Uganda in Fresh Protest Against Relocating UN Centre, Kutesa Seeks Parliament’s Support

UN Secretary General, Antonio Gueterres (L) and President Yoweri Museveni (R).

Uganda is in a fresh protest against a proposal by the United Nations Secretary General, Antonio Gueterres to relocate the UN Regional Service Center (RSC) based in Entebbe, to neighboring Kenya, Minister for Foreign Affairs, Sam Kutesa said Tuesday.

The contentious issue which almost caused a diplomatic strife between Uganda and both the UN and Kenya early last year appears to have resurged.

The reports about a possible relocation of the UN Centre first emerged in the media in 2018, following a decision taken by UN General Assembly which mandated the Secretary General to develop a Global Service Delivery Model for the delivery of standardized administrative support services across the UN Secretariat, including peace keeping and other field based entities.

Related: Govt Clarifies on Possible Relocation of Entebbe-based UN Centre from Uganda

The attempts to move the Shs 21bn Entebbe centre would later attract the attention of President Yoweri Museveni wrote a letter to Guterres expressing displeasure towards the plans to have the Centre moved elsewhere. Museveni regarded the move as unfair.

The President’s argument in his note to Gueterres was hinged on the need for equity in the spread of UN facilities as well as the proactive role Uganda played in fostering peace and stability in different parts of Africa.

Museveni wondered why Uganda whose contribution towards restoration of peace is prominent would not be a suitable candidate for a Centre that coordinates several peacekeeping missions in Africa.

The Speaker later in May of 2018 told Parliament that a decision had been taken by UN that the Centre remains in Uganda.

Read More: Uganda Retains UN Base After Museveni Weighs In

However, on Tuesday, Minister Kutesa while interfacing with the Parliamentary committee on Foreign Affairs said there is a revived recommendation by a consultant sanctioned by the UN Secretary General, Antonio Gueterres to move the Centre to Nairobi. He said the decision was intitially premised on the need for a more frugal expenditure in the UN operations.

“There was a restructuring at the United Nations with the purpose of reducing expenditure,” Kutesa told legislators. He said that Gueterres then appointed a consultant who later recommended that there should be repositioning of the Entebbe Centre with Nairobi (Kenya), Budapest (Hungary) and Mexico as the alternative hosts.

“We protested, we said Uganda had been serving for these ten years, capacities have been built and savings have been made to the UN. And there was absolutely no reason why this Centre should be taken elsewhere,” the Minister added.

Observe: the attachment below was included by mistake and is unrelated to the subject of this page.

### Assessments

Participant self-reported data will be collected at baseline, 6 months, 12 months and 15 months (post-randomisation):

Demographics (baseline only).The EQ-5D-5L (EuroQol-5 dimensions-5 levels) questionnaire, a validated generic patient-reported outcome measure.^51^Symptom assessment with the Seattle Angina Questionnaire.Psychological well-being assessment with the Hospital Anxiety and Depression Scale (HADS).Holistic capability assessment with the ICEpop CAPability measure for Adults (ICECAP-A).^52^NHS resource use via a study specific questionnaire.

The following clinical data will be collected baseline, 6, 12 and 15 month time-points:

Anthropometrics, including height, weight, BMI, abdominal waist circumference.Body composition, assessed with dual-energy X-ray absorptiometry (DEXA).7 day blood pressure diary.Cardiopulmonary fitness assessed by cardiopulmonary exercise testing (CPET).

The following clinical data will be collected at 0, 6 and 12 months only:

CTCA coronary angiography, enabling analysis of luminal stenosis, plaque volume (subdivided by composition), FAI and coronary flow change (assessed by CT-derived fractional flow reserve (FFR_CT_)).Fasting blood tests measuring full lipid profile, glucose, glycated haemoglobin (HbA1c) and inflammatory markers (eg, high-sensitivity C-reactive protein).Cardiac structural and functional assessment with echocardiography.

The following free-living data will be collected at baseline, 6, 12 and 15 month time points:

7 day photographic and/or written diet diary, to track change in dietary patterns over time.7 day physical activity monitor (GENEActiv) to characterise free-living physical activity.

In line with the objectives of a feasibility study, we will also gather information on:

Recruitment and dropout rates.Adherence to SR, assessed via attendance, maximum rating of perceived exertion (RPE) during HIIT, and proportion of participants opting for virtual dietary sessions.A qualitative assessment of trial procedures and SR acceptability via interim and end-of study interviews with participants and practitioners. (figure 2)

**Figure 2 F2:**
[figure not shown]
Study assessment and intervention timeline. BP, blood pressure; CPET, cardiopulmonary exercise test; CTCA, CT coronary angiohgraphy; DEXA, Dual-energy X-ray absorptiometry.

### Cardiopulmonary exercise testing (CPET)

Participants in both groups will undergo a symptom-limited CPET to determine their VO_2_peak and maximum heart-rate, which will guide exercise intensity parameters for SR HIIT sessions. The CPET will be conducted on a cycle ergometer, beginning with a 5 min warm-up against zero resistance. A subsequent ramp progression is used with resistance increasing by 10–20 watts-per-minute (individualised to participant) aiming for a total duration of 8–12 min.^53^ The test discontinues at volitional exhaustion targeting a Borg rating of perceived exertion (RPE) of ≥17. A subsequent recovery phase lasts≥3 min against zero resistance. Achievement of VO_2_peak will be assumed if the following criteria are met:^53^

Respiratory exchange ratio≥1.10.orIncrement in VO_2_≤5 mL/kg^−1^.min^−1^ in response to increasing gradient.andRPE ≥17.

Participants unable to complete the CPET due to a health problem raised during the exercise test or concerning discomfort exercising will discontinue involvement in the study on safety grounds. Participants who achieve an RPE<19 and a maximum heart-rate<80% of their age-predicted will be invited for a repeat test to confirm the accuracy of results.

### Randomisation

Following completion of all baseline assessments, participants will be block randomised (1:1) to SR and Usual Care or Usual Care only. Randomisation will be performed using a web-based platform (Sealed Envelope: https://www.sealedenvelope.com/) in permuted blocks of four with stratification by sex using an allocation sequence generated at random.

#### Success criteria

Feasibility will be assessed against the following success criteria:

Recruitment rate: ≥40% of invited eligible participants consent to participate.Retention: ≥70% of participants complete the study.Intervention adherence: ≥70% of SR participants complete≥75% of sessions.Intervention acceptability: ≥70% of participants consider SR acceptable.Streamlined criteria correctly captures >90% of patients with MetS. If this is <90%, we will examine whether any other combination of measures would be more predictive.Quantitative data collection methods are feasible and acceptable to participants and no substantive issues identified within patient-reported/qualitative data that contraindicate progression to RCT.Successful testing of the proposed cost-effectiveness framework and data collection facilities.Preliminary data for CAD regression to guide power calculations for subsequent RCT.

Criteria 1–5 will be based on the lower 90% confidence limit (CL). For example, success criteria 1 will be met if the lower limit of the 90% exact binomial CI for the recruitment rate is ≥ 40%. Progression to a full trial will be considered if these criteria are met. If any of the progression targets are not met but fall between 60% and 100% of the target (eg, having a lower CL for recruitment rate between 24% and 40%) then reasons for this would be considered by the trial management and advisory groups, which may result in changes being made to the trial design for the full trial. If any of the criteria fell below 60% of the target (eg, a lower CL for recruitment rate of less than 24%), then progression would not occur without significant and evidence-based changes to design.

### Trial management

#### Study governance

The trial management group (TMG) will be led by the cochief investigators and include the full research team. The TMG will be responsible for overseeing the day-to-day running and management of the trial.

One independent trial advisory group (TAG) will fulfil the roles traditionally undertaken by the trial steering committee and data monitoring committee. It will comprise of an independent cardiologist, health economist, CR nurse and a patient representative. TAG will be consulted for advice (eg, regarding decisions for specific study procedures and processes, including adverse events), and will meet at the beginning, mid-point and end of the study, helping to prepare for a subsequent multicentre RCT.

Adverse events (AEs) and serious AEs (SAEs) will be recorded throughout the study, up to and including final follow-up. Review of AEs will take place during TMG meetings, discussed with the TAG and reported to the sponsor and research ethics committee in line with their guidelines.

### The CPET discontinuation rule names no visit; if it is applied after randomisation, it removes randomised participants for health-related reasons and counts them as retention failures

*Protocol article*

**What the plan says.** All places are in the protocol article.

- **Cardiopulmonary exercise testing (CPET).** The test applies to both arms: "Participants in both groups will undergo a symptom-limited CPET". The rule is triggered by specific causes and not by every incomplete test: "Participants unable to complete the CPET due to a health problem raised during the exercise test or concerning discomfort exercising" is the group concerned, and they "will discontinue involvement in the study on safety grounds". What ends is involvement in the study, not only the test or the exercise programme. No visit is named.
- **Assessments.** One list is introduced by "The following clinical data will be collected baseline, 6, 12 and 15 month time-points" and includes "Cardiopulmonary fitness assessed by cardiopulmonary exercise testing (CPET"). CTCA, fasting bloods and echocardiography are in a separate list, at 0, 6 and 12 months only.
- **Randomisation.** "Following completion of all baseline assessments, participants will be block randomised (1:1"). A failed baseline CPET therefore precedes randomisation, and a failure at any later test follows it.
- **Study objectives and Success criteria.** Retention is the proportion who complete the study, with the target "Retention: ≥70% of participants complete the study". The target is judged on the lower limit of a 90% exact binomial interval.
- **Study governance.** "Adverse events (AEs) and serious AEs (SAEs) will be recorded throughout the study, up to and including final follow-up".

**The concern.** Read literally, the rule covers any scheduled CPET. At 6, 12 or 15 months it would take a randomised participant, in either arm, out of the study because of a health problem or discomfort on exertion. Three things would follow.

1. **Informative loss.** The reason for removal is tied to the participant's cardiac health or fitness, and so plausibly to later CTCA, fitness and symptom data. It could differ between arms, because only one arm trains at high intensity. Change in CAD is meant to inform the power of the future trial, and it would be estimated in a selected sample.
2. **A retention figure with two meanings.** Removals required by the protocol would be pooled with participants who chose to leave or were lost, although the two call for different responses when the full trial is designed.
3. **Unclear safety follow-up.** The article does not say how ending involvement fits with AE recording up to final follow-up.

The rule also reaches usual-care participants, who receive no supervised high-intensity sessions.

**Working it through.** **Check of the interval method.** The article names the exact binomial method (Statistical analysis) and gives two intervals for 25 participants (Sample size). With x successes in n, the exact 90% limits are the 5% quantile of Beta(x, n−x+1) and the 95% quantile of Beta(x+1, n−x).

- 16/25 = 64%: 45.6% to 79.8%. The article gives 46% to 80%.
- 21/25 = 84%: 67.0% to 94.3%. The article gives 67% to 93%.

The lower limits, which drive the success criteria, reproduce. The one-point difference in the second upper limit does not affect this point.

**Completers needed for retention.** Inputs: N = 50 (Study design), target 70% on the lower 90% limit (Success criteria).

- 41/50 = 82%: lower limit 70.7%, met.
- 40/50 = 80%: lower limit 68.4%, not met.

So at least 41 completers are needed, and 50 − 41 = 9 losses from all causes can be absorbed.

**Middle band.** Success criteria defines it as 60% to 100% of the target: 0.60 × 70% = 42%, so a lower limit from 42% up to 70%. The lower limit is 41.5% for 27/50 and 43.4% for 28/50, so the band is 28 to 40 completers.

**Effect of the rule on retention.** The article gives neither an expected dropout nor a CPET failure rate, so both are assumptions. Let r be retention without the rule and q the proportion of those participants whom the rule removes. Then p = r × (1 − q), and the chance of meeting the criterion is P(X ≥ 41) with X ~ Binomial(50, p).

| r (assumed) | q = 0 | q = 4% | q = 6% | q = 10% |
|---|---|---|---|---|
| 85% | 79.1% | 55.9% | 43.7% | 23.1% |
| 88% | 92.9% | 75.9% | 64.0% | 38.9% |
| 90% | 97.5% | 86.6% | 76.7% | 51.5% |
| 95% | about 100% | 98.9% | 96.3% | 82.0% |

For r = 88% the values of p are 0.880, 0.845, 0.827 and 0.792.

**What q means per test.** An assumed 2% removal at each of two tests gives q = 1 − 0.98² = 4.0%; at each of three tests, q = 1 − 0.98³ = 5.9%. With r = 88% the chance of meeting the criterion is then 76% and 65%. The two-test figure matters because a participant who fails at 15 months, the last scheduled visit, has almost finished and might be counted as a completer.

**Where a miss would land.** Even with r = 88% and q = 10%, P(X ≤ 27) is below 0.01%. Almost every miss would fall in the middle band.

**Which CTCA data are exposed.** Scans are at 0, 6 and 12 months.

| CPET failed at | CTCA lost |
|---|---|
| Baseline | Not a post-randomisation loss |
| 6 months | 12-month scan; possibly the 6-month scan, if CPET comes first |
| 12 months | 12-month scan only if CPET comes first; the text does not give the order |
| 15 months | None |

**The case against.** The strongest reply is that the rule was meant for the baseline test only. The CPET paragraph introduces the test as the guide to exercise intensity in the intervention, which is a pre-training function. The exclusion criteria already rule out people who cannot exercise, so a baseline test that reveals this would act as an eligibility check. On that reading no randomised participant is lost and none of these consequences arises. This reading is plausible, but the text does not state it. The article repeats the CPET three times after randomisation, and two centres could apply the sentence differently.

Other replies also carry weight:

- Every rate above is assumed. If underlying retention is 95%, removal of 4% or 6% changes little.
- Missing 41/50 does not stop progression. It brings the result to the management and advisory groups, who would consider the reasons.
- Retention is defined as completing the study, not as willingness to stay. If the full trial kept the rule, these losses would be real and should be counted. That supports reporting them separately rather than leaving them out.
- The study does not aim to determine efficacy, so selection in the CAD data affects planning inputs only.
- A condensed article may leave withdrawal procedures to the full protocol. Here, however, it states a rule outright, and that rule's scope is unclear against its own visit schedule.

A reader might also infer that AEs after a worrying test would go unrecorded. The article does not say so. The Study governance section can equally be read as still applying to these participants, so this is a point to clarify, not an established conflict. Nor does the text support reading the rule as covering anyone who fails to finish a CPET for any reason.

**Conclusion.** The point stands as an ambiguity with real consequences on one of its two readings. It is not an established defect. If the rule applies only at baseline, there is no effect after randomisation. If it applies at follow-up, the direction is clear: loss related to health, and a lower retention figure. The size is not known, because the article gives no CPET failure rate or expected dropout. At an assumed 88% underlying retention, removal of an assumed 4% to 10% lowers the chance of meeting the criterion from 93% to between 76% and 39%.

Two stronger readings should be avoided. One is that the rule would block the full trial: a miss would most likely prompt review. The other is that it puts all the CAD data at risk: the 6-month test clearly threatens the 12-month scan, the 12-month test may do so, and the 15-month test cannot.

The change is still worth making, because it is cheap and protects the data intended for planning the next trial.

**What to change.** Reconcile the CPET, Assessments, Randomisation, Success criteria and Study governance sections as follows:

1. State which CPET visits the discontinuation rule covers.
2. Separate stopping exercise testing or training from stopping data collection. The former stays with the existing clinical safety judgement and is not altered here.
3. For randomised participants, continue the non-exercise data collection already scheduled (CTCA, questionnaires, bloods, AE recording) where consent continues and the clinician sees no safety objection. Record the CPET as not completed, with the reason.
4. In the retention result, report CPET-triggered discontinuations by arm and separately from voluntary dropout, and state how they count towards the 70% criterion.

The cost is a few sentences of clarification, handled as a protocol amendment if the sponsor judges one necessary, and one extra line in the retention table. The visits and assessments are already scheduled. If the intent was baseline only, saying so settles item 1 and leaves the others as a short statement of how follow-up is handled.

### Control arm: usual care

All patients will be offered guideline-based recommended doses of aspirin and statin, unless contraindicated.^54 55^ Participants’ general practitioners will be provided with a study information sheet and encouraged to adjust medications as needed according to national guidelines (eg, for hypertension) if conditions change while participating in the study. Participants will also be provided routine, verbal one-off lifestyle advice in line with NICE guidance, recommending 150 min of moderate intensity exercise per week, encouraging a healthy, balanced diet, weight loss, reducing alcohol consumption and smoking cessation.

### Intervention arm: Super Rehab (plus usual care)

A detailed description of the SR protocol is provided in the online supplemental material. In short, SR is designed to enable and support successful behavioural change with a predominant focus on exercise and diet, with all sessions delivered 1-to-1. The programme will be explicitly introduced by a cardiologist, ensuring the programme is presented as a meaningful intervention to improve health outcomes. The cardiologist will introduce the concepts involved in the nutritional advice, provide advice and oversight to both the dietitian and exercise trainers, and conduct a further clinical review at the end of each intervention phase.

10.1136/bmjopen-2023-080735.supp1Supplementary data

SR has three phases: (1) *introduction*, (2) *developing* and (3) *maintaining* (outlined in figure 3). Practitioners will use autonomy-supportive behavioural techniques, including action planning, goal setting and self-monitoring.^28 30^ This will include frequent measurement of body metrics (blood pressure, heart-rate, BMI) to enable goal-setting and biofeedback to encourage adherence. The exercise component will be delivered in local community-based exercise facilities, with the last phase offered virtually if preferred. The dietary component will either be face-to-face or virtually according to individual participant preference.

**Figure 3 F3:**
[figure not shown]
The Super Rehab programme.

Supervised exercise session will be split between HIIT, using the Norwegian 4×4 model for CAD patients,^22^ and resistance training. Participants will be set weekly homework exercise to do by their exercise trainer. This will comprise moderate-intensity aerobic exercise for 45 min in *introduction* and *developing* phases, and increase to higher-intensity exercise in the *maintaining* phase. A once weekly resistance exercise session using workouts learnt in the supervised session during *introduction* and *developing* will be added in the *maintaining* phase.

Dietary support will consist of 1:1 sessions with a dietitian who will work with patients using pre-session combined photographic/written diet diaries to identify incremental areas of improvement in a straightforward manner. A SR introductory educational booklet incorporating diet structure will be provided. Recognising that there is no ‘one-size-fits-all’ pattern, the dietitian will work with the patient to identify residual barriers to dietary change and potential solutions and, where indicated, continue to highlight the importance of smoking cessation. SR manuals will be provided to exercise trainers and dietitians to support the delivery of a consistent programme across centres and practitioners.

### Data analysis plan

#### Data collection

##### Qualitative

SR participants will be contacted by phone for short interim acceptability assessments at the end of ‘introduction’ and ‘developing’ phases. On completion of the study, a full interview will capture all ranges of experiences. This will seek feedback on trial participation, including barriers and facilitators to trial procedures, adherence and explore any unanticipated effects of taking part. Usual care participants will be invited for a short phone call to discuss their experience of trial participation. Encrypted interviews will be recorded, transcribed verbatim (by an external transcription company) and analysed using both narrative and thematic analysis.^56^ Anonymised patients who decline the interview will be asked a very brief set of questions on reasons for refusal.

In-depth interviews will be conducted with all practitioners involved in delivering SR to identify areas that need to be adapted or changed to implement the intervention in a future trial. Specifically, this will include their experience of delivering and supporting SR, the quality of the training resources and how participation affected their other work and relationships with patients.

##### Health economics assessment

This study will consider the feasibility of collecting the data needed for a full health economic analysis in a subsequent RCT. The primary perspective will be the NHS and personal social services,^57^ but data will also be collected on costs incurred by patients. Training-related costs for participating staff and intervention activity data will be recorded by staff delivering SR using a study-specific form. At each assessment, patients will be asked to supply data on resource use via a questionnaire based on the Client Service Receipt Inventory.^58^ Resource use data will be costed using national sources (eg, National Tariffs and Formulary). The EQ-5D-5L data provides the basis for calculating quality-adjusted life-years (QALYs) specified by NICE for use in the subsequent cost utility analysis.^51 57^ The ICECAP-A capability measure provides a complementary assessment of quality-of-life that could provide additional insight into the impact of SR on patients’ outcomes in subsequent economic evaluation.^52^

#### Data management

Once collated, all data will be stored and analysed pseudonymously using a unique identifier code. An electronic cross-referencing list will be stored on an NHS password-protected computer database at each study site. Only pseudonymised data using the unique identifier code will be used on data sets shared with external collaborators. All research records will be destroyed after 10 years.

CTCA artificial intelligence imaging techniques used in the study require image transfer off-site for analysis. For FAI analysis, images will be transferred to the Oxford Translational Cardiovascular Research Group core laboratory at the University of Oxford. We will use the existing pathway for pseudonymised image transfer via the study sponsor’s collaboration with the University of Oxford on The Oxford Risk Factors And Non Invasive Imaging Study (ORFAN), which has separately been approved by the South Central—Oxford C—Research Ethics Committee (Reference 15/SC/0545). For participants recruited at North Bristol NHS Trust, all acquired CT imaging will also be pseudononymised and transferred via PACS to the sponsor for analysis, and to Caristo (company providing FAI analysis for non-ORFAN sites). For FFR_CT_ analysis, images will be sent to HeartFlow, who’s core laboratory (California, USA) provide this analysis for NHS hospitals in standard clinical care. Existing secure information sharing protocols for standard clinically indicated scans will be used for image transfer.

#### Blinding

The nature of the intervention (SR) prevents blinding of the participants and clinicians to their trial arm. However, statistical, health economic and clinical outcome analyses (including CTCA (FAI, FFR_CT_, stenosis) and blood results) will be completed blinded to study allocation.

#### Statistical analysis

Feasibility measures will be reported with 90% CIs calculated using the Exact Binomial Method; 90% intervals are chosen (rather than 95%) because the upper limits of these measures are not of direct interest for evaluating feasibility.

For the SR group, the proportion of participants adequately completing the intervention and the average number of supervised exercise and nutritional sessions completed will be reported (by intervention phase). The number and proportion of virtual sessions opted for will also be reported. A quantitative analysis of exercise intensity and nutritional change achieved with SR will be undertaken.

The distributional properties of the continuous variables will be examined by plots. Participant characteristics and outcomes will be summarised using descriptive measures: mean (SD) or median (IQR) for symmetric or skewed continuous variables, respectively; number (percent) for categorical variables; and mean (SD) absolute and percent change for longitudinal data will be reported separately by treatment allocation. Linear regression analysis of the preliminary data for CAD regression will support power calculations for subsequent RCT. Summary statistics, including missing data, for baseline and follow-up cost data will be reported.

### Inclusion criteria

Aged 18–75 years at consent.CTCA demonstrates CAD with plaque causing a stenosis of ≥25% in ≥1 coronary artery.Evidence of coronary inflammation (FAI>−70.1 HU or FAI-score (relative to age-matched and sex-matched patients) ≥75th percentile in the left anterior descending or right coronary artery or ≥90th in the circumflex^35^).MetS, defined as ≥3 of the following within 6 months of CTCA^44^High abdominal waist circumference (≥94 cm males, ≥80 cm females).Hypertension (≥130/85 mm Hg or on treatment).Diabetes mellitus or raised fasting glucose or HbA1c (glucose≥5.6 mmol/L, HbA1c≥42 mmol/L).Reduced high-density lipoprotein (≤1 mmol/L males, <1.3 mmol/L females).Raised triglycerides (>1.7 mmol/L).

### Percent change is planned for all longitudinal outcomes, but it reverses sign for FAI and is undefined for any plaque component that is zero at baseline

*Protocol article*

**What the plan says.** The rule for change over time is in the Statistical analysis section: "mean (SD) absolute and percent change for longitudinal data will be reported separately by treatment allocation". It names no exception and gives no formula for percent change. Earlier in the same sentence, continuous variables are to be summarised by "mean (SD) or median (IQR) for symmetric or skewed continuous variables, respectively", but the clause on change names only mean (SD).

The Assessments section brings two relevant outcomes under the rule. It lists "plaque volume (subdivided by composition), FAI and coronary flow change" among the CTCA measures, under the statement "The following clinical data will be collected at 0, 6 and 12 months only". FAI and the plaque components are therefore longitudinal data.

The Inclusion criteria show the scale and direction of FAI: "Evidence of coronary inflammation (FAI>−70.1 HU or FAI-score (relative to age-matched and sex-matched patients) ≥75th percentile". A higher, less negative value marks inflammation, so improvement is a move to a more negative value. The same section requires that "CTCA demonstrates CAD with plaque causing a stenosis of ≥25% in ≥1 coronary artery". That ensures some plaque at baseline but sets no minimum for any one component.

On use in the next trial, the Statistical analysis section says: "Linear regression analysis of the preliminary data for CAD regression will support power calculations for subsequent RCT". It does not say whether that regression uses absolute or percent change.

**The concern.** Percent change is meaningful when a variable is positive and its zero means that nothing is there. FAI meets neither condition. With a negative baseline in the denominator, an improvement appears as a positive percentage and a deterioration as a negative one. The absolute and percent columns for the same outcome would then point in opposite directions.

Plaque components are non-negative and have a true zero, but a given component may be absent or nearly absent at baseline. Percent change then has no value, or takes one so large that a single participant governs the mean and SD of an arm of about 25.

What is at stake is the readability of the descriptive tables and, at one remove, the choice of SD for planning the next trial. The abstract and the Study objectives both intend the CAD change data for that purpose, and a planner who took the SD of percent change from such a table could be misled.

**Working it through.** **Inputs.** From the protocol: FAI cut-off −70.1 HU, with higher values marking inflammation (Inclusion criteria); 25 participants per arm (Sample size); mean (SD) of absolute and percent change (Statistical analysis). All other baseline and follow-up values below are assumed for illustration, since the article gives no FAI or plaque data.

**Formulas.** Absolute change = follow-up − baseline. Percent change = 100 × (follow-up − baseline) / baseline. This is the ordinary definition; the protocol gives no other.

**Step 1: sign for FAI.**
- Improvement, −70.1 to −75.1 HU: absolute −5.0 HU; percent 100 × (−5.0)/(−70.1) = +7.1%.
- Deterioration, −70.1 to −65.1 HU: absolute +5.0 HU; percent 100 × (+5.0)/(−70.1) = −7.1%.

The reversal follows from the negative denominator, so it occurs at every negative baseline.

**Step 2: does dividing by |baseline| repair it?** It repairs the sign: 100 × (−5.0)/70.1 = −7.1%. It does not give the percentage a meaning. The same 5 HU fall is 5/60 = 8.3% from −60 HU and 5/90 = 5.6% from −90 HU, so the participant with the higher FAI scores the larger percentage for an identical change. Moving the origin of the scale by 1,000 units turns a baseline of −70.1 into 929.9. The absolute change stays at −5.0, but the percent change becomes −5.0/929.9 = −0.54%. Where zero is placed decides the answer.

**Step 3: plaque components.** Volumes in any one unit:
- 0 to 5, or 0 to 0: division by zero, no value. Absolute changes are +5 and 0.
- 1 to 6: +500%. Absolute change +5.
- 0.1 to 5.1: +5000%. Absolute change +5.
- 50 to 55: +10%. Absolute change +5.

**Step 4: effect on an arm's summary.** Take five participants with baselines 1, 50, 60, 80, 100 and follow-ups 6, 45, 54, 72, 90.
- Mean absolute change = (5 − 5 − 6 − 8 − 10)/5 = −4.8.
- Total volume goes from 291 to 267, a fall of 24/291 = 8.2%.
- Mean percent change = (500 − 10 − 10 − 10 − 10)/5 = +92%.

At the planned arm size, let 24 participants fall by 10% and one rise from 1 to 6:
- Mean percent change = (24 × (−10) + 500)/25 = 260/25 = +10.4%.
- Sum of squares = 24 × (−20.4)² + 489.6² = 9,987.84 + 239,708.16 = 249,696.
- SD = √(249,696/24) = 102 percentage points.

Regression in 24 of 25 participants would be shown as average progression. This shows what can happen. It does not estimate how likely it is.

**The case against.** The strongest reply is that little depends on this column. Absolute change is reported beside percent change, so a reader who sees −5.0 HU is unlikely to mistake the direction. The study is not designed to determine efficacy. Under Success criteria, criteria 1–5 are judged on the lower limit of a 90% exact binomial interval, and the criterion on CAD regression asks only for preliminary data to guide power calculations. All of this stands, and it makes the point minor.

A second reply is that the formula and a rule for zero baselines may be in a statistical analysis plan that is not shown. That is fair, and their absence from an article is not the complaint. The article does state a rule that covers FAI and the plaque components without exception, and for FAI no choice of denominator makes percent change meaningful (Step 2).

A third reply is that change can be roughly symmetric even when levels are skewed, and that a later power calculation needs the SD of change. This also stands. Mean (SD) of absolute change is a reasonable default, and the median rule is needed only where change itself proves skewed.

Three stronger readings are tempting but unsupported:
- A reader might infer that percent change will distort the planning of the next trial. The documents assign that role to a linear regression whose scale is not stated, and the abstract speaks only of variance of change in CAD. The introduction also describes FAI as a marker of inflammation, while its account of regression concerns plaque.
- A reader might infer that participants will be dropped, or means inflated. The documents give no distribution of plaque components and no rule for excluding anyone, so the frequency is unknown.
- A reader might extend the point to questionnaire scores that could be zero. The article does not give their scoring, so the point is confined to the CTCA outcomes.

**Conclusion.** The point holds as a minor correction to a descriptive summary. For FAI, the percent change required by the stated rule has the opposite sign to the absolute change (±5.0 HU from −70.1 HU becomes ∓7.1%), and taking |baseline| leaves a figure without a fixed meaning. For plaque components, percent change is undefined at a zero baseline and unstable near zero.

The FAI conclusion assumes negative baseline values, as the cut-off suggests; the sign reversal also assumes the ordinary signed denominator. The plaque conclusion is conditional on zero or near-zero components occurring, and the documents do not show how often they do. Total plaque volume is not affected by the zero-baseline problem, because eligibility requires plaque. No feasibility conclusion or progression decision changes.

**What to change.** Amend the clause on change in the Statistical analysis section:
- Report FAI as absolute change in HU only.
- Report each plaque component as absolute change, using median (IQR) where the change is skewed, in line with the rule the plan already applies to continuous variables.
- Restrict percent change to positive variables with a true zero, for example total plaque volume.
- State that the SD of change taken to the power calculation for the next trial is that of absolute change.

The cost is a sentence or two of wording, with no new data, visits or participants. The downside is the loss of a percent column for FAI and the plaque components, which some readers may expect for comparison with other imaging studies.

According to Kutesa, the protests by Uganda “were met with favorable response” because “we went back to the Fifth committee of the UN to discuss its budget and the Secretary General’s report was thrown out”.

“He [Secretary General] was told to do it [report] again. Now, he has done it again but he appointed the same consultant who had been discredited,” said Kutesa.

Kutesa says it is unclear why this (using the same consultant) was done but that government of Uganda is now in a fresh protest against the move. He has appealed to Parliament to throw its weight behind the effort, arguing it is in the interest of the country.

“We are protesting again. He came back with the same recommendation about Nairobi. We are campaigning. I was talking to some members of Parliament. We want your support in this campaign, it is for our country,” Kutesa told Parliament.

“The President has been involved, I have been involved, the press has been involved. Parliament has been involved in the last fight, but we need you to continue. And we shall continue to try and reverse this.”

According to the Minister, government has already laid two strategies for the campaign to retain the UN base in Entebbe but he could not publicly disclose details.

Currently, the UN Regional Service Center (RSC) based in Entebbe provides a range of administrative, logistics and information and communications technology services to thirteen client missions in Africa, representing over 73% of all United Nations peacekeeping and special political missions worldwide.

It coordinates UN Missions in; Central African Republic, Mali, Democratic Republic of Congo, Darfur (Sudan), Abyei (UNISFA), South Sudan, Somalia, the Office of the Special Envoy of the Secretary-General to the Great Lakes Region and Burundi.

Important to note is that the RSC in Entebbe makes a significant impact on the local economy through employment to 285 local staffers, tax revenue and other services rendered to the 134 international staff who reside in Uganda. The benefits on the business value chain is ernomous.

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